Leading Lines are lines in an image that draw your eye. Your eye is naturally drawn to lines and will follow any line present through an image. In the cupcakes above you can think of leading lines in two different ways. The first would be the lines of the cupcake wrapper left on the peeled cake. They draw your eye up to the frosting and then in turn, up to the fork.
Also, you can see how the main cupcake is in the foreground yet the two in the back are on different planes and make your eye jump from the first cupcake, to the one on the left and then back to the right side.
In the case of the runny egg on toast, it is more straight forward. The egg immediately catches the eye and then it draws the vieweres gave to the back of the photograph, toast by toast!
Angles & Viewpoint
This is the angle in which you shoot from. I struggle with this one a lot and tend to use the same angle over and over, which gets boring. I have gotten comfortable with this because it always looks nice. I’m trying to break out of my comfort zone, you should too! If you are shooting food for a client, or even your food blog or other online publication you should make sure you have optimal coverage in terms of angles.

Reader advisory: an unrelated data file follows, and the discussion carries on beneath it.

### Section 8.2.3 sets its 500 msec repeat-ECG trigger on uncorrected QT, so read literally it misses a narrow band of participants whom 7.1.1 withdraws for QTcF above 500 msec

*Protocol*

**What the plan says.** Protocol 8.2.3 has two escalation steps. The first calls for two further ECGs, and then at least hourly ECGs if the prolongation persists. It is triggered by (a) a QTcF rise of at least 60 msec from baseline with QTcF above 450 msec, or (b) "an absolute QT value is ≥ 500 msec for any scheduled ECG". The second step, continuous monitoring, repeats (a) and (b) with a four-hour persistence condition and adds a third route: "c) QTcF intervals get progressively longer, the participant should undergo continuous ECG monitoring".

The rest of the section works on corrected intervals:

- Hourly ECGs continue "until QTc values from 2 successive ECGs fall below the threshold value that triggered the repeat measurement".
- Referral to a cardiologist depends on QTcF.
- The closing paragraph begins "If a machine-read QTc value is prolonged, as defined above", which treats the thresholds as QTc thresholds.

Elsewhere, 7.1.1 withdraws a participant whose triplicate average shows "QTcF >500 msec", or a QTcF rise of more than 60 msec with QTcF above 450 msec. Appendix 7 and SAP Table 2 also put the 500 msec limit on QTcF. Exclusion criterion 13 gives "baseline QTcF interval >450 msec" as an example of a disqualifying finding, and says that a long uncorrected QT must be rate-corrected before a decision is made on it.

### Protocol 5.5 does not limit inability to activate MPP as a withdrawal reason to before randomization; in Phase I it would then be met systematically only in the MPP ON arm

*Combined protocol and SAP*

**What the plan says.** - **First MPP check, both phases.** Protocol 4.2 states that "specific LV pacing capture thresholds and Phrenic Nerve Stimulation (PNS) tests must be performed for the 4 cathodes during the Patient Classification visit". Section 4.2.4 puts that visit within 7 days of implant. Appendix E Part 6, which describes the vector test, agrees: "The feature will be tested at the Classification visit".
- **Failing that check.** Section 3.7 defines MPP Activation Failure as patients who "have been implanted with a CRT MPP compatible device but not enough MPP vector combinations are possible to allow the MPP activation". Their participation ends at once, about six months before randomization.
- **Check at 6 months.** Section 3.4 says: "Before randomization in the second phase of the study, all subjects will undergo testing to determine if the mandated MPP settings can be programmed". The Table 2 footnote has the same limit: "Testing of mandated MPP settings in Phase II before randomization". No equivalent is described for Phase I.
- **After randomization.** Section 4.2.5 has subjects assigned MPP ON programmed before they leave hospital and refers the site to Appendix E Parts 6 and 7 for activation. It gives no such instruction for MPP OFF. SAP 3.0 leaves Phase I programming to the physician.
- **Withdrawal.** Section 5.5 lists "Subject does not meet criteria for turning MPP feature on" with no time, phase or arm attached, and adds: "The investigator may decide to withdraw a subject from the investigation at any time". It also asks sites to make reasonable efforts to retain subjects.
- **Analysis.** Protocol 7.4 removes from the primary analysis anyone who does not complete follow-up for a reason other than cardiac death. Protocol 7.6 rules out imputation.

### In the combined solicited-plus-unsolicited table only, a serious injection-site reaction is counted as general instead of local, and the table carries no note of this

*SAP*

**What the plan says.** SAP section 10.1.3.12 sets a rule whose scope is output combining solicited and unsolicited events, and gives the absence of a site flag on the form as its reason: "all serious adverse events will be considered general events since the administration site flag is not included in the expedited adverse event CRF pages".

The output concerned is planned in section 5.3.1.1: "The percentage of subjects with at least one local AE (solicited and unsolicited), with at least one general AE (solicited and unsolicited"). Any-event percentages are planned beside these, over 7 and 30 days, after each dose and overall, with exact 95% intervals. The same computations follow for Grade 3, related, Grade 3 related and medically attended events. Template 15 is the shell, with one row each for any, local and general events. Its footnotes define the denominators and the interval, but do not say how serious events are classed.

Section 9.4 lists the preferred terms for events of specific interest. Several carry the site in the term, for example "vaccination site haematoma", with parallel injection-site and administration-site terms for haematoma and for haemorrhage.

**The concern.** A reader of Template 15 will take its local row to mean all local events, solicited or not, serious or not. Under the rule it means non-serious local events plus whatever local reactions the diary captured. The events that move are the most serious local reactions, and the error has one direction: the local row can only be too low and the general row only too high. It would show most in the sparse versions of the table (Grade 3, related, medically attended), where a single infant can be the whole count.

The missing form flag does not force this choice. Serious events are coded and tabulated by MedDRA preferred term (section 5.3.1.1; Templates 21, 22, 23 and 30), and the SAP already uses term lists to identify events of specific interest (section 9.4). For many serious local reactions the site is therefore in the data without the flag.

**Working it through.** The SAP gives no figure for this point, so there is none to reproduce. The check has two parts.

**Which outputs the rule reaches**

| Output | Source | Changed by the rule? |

This means shooting the same dish at least three different ways:
1. 90 degrees/Overhead – Take a look at the first image above with the leaves and a bite out of the donut.
2. 45 degrees – The middle photo above was shot around 45 degrees.
3. Head on – The last image of the donuts was shot straight on.
Deciding if you should shoot horizontal or vertical is another task that will improve your images. My advice is to shoot both horizontal and vertical for each of the three ways listed above. This will ensure you have a lot of different viewpoints to choose from during post processing and it gives you options. Some will work better than others and it will become clear which images to use!
If you are able to create a foreground, middle ground and background in an image, you have just created depth. It is helpful to think of a photograph as a story in this case, all stories have a beginning, middle and end and that is similar to depth in a photo!